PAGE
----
Christianity

Dr. King references Emil Brunner's argument on Christianity.

Revelation as a Way of Knowing

Dr. King quotes and discusses Henry Nelson Wieman’s view of revelation and knowledge as described in “The Source of Human Good.” He used this quote in his doctoral dissertation, “A Comparison of the Conceptions of God in the Thinking of Paul Tillich and Henry Nelson Wieman.”

Letter from Mount Olive Baptist Church to the SCLC

Saturday, October 5, 1963

The Mount Olive Baptist Church of Sharpsburg express their appreciation and support of the SCLC's nonviolent movement. The church encloses a check and hopes that the organization will maintain clarity in the progression of a "true democracy."

Invitation from Harry Wachtel to the Members of the Research Committee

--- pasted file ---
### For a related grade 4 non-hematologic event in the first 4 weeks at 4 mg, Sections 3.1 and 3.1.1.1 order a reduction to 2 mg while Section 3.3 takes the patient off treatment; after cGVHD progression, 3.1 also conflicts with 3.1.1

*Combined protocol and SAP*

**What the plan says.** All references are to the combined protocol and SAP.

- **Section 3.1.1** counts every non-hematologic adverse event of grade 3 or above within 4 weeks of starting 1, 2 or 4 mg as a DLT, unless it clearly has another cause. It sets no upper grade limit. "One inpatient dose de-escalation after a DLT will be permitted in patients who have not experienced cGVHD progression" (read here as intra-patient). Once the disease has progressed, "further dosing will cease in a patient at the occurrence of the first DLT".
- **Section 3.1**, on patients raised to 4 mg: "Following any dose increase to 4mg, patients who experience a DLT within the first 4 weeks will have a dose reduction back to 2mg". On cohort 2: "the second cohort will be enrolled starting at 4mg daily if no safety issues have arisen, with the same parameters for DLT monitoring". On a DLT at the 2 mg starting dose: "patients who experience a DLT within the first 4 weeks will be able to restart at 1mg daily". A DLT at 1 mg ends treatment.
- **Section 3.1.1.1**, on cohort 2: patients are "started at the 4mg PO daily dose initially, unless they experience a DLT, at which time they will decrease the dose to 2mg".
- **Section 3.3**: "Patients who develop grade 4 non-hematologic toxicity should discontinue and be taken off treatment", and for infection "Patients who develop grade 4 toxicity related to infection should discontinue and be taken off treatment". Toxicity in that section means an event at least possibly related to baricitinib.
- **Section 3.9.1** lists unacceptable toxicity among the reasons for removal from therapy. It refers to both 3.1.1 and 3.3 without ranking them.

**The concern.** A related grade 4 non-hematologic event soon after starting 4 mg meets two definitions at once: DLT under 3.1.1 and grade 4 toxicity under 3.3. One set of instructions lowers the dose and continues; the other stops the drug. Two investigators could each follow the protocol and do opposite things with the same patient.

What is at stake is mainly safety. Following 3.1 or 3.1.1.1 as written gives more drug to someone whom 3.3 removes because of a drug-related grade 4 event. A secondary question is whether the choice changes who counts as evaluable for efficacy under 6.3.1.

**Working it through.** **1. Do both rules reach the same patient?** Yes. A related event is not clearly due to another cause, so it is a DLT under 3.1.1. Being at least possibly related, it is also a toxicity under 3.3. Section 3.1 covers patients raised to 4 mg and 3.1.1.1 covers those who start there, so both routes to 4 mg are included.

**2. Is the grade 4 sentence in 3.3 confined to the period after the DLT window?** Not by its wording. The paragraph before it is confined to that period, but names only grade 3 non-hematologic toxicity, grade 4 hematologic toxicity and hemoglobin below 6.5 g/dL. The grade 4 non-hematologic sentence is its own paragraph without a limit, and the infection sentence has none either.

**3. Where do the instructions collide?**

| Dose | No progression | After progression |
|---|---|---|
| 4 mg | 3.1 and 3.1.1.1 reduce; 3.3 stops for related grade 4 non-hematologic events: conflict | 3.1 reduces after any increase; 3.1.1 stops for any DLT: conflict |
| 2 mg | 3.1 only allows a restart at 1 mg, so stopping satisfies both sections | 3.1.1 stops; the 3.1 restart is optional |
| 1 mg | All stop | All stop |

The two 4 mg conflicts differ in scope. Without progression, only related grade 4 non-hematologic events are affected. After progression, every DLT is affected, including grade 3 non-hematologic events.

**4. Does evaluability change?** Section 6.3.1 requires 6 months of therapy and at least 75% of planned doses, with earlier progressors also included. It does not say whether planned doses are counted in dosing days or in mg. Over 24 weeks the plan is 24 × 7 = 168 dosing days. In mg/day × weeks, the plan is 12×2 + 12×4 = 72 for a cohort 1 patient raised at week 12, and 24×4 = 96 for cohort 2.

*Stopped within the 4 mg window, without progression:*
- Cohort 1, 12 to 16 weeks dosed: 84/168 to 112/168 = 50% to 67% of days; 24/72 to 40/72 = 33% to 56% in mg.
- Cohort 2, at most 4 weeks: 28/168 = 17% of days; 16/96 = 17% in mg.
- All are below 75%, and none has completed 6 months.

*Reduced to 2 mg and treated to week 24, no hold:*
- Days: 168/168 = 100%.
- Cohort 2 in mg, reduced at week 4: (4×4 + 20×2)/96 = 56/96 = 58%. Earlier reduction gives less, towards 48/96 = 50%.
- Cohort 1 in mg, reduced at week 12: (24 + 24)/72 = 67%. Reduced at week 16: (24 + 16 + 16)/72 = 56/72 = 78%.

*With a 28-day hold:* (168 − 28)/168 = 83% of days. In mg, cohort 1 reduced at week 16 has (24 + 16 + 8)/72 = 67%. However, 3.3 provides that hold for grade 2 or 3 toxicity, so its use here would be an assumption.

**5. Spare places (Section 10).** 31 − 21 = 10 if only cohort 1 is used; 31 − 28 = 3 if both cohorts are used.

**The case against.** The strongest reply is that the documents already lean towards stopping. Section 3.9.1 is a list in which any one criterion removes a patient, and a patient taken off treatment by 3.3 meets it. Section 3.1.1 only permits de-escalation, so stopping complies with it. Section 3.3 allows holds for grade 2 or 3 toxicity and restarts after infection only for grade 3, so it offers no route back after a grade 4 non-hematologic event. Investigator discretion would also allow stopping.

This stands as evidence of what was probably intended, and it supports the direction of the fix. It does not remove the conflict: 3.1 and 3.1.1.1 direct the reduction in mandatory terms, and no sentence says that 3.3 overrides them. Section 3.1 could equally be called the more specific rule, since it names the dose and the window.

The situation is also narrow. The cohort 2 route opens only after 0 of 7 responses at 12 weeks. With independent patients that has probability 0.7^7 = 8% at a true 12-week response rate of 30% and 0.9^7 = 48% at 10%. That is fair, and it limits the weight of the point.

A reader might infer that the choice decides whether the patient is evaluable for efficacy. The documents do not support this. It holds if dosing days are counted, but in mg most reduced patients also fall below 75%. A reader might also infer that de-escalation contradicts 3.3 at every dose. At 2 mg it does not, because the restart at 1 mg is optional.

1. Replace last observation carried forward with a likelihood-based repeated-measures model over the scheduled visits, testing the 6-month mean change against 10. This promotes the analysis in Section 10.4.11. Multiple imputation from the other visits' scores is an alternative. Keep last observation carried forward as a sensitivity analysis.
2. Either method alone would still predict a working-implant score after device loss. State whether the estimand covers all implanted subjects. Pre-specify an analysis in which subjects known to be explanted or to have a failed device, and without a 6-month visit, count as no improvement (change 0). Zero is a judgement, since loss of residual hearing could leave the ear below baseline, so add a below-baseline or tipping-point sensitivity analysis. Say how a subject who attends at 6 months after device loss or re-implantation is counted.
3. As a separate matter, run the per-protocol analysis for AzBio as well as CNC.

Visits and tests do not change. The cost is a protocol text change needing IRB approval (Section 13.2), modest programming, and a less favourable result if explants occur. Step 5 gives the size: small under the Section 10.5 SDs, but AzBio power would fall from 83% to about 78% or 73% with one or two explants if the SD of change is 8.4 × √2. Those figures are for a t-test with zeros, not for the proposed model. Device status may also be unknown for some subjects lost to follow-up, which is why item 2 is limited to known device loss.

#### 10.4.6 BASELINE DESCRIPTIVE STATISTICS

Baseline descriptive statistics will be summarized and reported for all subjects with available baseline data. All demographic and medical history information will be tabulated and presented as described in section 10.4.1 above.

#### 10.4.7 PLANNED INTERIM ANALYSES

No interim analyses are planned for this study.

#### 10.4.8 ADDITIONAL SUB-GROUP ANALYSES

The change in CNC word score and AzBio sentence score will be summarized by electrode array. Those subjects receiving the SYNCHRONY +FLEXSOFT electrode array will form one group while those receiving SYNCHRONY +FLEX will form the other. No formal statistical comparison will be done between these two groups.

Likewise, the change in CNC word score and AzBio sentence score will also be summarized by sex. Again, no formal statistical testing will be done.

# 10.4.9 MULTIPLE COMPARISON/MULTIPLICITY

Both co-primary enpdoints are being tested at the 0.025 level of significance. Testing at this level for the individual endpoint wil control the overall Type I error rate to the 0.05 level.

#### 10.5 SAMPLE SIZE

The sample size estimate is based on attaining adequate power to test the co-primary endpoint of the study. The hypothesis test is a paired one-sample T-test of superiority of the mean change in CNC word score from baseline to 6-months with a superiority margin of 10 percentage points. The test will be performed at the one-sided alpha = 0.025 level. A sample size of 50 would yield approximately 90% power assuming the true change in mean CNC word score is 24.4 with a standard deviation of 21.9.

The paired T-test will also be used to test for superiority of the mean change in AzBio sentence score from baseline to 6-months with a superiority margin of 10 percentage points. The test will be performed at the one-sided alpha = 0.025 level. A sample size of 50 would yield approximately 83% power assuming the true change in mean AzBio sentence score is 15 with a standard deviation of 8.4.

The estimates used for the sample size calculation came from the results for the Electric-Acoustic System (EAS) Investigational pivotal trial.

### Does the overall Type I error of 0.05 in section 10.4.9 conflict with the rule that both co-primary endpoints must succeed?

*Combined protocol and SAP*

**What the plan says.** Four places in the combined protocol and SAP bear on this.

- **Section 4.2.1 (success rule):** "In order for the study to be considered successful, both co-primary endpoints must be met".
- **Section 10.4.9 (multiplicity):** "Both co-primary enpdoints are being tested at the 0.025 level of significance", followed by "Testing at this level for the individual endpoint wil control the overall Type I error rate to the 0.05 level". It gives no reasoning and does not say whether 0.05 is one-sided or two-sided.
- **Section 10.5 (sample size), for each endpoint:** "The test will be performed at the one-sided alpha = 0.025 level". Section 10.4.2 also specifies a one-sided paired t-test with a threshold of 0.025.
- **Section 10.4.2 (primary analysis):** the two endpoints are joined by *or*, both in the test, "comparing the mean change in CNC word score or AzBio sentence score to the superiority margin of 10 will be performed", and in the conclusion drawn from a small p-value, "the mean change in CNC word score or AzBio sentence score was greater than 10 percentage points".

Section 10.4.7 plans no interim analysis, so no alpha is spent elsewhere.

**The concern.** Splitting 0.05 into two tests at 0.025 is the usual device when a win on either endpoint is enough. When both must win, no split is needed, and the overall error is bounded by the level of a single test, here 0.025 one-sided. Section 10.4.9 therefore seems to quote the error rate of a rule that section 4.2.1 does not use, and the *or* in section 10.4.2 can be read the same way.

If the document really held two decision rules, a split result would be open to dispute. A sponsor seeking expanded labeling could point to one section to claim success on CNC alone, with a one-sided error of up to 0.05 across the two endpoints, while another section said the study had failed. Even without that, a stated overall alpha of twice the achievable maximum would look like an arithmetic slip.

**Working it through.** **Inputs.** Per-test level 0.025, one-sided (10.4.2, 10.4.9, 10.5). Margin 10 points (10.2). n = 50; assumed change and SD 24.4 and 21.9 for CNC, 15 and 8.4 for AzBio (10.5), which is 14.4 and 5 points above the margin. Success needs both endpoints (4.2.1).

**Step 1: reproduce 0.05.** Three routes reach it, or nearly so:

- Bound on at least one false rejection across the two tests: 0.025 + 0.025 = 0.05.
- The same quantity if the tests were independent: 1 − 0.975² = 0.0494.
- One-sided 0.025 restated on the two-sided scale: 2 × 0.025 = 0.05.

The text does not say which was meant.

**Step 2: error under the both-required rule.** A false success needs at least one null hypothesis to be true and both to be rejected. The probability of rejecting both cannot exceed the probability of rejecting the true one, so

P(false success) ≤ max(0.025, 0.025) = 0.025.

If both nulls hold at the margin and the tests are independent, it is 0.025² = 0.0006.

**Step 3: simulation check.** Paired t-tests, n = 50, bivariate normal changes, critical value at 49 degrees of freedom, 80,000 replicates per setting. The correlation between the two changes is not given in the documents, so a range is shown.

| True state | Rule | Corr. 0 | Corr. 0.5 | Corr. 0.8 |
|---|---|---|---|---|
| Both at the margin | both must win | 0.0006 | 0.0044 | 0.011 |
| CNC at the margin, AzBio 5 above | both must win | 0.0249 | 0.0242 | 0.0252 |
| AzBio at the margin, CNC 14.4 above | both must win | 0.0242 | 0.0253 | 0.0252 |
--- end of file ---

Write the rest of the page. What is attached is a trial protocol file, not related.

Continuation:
Monday, February 26, 1968

Harry Watchel writes to the members of the research community to inivite theim to participate in a meeting called by Dr. King.

The 105th Anniversary of the Emancipation Proclamation-Rev. C.L. Fullwood

Rev. C.L. Fullwood drafts a sermon to commemorate the "105th Anniversary of the Emancipation Proclimation for the Black People of America.:

Letter from Dr. Mircea Tanasescu to MLK

Dr. Tanasescu asks Dr. King to help him receive permission from the Romanian government, so that his family may enter the United States.

Letter from Joseph Clark to MLK

Tuesday, March 19, 1968

Joseph S. Clark, Chairman of the Senate Subcommittee on Employment, Manpower and Poverty, writes Dr. King to request his testimony. Dr. King's speech would serve as a preface to the hearing on public service and private enterprise employment/training programs.

SCLC Direction

Thursday, November 17, 1966